If desired, flame curtains may be provided along the edges of the path followed by the ribbon in the re-heating compartment to reduce heat loss from the ribbon to the side walls.
The following is an example of a process according to the invention performed in an installation as above described and shown in the accompanying drawing:
The substrate 1 was a ribbon of freshly formed float glass conveyed directly from the float tank to the coating station 3. The speed of the ribbon was 9 meters per minute. The glass ribbon was 2.5 meters in width. At the position along the ribbon path coinciding with the screen 7, i.e. the position at which the ribbon enters the coating station, the top surface of the glass ribbon was at a temperature of 600° C. in the central portion of the ribbon width and 590° C. at its margins.
The spray gun 8 was set with its nozzle 25 cm above the top face of the glass ribbon and orientated so that its spray axis was inclined at 30° to the ribbon. The spray gun was continuously reciprocated transversely over the ribbon path at 10 cycles per minutes, the length of the transverse path of reciprocation being such that the spray cone from the nozzle swept the full width of the ribbon. At the zone along the ribbon path where it is intersected by the spray cone the top surface of the glass ribbon had a temperature of 600° C. at a central region of the ribbon width and a temperature of 590° C. at its margins.
The spray gun, which was of a conventional type, was fed with an aqueous solution of tin chloride obtained by dissolving in water 375 g per liter of hydrated tin chloride (SnCl2.2H2 O) and adding 55 g per liter of NH4 HF2. The spray gun was operated at an air (gauge) pressure of about 10 kg/cm2. The delivery rate of the coating solution was adjusted to form a tin oxide coating doped by fluorine ions and having a thickness of 750 nm on the glass ribbon.
During the coating process suction forces were continuously maintained in the aspirators 9 by pump means (not shown) so that vapours which would otherwise accumulate above the freshly applied coating were continuously withdrawn.
The length of the coating station between the screens 7 and 13 was 4 meters. At the position along the ribbon path coinciding with the screen 13, i.e. the position where the coated ribbon enters the re-heating compartment 4, the coated glass surface had a temperature of 580° C. at a region centrally of the ribbon width and a temperature of 565° C. at its margins.
The re-heating compartment 4 had a length of 1.5 meters so that each increment of the glass ribbon remained in that compartment for 10 seconds. At the sides of this compartment there were flame curtains serving to insulate the compartment. The compartment was divided into nine side-by-side sections by screens such as 15. In each of those sections there were four parallel radiant heaters with reflectors as shown in the drawing, the heaters and reflectors extending across the width of the section. Each of the heaters was arranged to emit radiation at a black body radiation of between 900° C. and 1600° C. The effect of the radiant heaters was to raise the mean temperature of the coated ribbon surface during passage past the re-heating compartment. At the position along the ribbon path coinciding with screen 14, which is the downstream boundary wall of the re-heating compartment, the coated surface of the glass had a temperature of 585° C. in a region centrally of the ribbon width and a temperature of 575° C. at the ribbon margins. The glass temperature of 575° C. at the margins of the ribbon width corresponds with a glass viscosity of 1011.5 poises.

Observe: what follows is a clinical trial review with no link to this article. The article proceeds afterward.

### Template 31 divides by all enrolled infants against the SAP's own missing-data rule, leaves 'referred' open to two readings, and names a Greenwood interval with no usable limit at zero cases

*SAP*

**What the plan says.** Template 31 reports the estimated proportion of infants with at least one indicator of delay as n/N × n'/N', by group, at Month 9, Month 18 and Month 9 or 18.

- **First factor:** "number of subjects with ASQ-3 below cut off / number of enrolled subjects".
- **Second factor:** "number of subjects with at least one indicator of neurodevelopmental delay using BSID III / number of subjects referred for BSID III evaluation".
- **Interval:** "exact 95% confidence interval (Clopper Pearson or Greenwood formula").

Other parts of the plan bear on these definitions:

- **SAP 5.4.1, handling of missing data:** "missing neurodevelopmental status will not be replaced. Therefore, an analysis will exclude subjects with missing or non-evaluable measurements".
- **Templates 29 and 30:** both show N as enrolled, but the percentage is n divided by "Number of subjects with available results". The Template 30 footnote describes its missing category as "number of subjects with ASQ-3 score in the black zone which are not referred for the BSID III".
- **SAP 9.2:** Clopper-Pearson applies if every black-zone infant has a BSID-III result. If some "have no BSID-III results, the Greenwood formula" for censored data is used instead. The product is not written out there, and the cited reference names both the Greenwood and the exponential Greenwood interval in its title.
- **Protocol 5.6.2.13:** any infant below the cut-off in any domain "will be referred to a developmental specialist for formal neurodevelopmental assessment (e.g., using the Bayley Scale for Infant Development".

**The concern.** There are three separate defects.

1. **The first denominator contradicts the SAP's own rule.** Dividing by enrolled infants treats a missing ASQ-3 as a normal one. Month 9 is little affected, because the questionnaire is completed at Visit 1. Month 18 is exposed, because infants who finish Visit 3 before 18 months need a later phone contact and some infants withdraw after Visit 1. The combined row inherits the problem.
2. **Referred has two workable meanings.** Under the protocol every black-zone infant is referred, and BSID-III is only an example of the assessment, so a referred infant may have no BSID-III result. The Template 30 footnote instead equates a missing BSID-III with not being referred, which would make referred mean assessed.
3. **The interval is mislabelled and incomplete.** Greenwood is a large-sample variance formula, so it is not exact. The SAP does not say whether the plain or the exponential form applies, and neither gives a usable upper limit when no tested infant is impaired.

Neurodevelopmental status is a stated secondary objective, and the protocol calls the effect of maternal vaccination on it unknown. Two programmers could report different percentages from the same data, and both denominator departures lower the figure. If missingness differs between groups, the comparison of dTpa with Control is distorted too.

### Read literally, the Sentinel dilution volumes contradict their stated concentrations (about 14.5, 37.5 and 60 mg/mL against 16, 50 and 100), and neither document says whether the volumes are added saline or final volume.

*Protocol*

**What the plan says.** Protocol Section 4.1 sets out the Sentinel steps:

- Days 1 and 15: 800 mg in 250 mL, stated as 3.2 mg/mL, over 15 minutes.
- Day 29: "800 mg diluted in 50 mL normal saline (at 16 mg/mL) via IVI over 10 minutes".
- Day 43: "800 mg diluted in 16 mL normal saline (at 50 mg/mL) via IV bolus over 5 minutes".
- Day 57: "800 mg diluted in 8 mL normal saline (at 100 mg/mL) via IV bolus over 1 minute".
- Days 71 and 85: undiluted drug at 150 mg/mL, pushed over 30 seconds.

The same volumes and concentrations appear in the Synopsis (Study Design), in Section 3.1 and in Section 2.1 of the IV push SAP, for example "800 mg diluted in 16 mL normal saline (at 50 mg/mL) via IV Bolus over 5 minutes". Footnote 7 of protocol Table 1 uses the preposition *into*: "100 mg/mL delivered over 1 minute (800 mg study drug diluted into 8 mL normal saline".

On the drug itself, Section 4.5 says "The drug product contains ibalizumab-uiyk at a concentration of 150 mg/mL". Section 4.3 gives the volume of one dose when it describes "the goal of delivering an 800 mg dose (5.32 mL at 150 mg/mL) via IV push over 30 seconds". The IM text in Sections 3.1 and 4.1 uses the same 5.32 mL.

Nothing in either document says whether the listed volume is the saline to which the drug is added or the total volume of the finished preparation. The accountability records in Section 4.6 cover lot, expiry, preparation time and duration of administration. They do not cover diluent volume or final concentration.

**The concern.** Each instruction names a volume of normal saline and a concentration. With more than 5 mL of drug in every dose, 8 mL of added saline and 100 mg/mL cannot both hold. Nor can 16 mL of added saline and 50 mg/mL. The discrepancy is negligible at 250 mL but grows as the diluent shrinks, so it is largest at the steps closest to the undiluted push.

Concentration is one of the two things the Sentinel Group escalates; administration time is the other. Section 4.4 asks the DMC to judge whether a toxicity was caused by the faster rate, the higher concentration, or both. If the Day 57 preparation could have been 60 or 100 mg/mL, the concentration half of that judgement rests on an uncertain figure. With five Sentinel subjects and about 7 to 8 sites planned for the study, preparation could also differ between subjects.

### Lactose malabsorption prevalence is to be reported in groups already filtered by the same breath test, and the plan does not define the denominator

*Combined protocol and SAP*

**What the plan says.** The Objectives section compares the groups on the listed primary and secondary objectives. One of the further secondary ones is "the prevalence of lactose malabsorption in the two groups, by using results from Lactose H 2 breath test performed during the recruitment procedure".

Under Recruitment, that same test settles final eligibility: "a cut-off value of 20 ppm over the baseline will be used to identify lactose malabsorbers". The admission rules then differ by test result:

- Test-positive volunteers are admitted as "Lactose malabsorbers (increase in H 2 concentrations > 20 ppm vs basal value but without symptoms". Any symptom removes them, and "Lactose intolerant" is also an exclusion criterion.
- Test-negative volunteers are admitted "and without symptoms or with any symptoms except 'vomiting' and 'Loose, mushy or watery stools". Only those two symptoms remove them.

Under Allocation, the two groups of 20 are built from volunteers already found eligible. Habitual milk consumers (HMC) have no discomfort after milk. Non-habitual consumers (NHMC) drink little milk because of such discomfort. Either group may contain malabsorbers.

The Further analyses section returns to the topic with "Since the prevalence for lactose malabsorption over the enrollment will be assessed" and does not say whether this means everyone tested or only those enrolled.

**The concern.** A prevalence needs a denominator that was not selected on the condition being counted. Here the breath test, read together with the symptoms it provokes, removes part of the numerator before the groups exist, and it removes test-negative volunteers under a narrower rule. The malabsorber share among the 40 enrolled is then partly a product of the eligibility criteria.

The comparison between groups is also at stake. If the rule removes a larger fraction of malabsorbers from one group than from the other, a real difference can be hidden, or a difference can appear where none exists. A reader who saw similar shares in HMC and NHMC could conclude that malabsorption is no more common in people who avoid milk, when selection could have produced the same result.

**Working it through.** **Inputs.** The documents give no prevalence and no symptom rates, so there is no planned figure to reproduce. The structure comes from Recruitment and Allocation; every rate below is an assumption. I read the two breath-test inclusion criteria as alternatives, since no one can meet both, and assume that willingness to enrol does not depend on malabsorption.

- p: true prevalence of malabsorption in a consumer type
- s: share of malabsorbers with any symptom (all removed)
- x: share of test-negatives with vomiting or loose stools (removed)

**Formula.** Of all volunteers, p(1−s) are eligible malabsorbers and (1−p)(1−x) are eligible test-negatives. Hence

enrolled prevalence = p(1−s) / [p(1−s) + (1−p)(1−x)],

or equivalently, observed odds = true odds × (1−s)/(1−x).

The temperature stabilisation compartment 5 had a length of 3 meters. The purpose of this compartment, separated as it is from the annealing lehr 6 by the screen 16, is to confine above the ribbon a space in which thermal gradients are restricted so that the coated ribbon surface is maintained for a period of time (about 20 seconds) without substantial drop in temperature. In fact in the actual process being described, the temperature of the glass measured at the location of screen 16 was 580° C. at the central region of the ribbon width and 575° C. at the ribbon margins.
The ribbon coating of tin oxide was of high optical quality, assessed by the proportion of transmitted incident light which was diffused by the coating, causing haze; which proportion was very small.
The effect of the re-heating step in modifying the structure of a coating was confirmed by two comparative tests. In the first test a process according to the foregoing Example was performed but with the spray gun discharging droplets dispersed over a wide size range including droplets in excess of 100 microns in size. In the second test the conditions were the same as in the first one except that the radiant heaters in the re-heating compartment 4 were switched off. The coating formed in the second test, i.e. without the re-heating step, exhibited numerous defects in the form of impression marks ("piquetage") caused by impacts of large droplets. The coating formed in the first test, i.e. with the aid of the re-heating step, was substantially free from such defects. That coating moreover was found to have a better adherence to the substrate than the coating formed without the re-heating step.
In the above Example of the invention the re-heating in the compartment 4 brought the mean temperature of the coated surface to within 20° C. of its temperature on entry into the coating station. With lowering of the reheat temperature the benefits of the re-heating step tend to become less marked but they remain significant within the re-heat range according to the invention.
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|U.S. Classification||427/557, 427/380, 65/60.51, 118/643, 427/383.5, 118/642, 427/165, 118/67, 65/60.4, 427/229|
|International Classification||C03C17/00, B32B17/06, C03C17/25, C03C17/10|
|Apr 29, 1983||AS||Assignment|
Owner name: GLAVERBEL 166, CHAUSSEE DE LA HULPE B- 1170 BRUSSE
Free format text: ASSIGNMENT OF ASSIGNORS INTEREST.;ASSIGNORS:CORNET, JULIEN;VAN LAETHEM, ROBERT;REEL/FRAME:004125/0788
Effective date: 19830408
|Dec 8, 1988||FPAY||Fee payment|
Year of fee payment: 4
|Dec 3, 1992||FPAY||Fee payment|
Year of fee payment: 8
|Nov 29, 1996||FPAY||Fee payment|
Year of fee payment: 12